Sea Grant Extension engages chefs and retailers on quality, benefits and hurdles of frozen seafood

Frozen salmon. Photo by Chris Branam.

There is a long-standing perception that the quality of frozen seafood is inferior to fresh seafood, although frozen seafood provides many benefits over fresh, including longer shelf life, a lower transportation carbon footprint and more consistent supply. Additionally, studies show that frozen products are often higher quality at the time of freezing than fresh products at the market. In some sensory tests, frozen products have been rated equal to, or more appealing than, fresh. Still, consumers have little information about the benefits of frozen seafood.

In response, Oregon Sea Grant Extension staff conducted a pilot project to inform seafood buyers about the quality and benefits of frozen seafood and to identify research and outreach needs. Partnering with the OSU Food Innovation Center, Sea Grant Extension held two educational events for chefs and seafood retailers to conduct fresh versus frozen seafood sensory tests and hold focus group discussions.

The team leveraged a Monterey Bay Aquarium Seafood Watch Blue Ribbon Task Force event that brought together 20 chefs from across the United States for the first workshop. The second event targeted seafood retailers from the Pacific Northwest.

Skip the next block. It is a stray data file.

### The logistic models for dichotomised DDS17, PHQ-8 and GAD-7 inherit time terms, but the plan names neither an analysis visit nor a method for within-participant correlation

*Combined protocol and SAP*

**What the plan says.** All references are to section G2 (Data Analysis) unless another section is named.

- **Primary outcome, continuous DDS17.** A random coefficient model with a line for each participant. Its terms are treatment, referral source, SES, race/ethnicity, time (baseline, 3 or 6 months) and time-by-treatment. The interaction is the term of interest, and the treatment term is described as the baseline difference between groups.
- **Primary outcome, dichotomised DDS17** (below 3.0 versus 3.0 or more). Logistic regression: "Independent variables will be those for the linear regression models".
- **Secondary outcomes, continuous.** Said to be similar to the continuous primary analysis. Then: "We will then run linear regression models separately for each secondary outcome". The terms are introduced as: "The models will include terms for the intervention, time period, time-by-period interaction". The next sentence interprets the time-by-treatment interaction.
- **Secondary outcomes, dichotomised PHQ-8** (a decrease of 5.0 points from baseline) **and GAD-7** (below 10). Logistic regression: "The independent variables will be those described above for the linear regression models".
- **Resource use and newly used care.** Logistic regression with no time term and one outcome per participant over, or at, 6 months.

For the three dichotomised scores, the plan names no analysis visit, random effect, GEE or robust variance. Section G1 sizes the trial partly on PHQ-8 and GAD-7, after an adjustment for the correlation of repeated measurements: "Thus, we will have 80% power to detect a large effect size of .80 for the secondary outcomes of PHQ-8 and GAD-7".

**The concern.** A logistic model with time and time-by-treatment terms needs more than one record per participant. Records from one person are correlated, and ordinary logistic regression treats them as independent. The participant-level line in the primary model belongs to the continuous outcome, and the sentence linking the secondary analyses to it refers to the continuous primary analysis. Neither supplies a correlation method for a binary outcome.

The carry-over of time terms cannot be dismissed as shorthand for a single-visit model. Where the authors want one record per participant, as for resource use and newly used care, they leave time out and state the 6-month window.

As a result, many of the chefs and seafood retailers were surprised to discover that consumers had found frozen seafood to be as good as or better than fresh, and that they themselves agreed with this finding. The participants identified research needs – examples include shelf life of frozen product, optimal cooking temperature, and nutritional value of frozen product. They also suggested outreach efforts such as a rating system to guarantee quality and traceability of frozen seafood, and better consumer messaging – “flash frozen the day it was caught,” for example.

Based on the results of this project, the National Oceanic and Atmospheric Administration awarded the team $300,000 to determine shelf life and consumer acceptability of four types of seafood stored in commercial and residential freezers for 18 months. The grant will also fund educational outreach efforts about frozen seafood.

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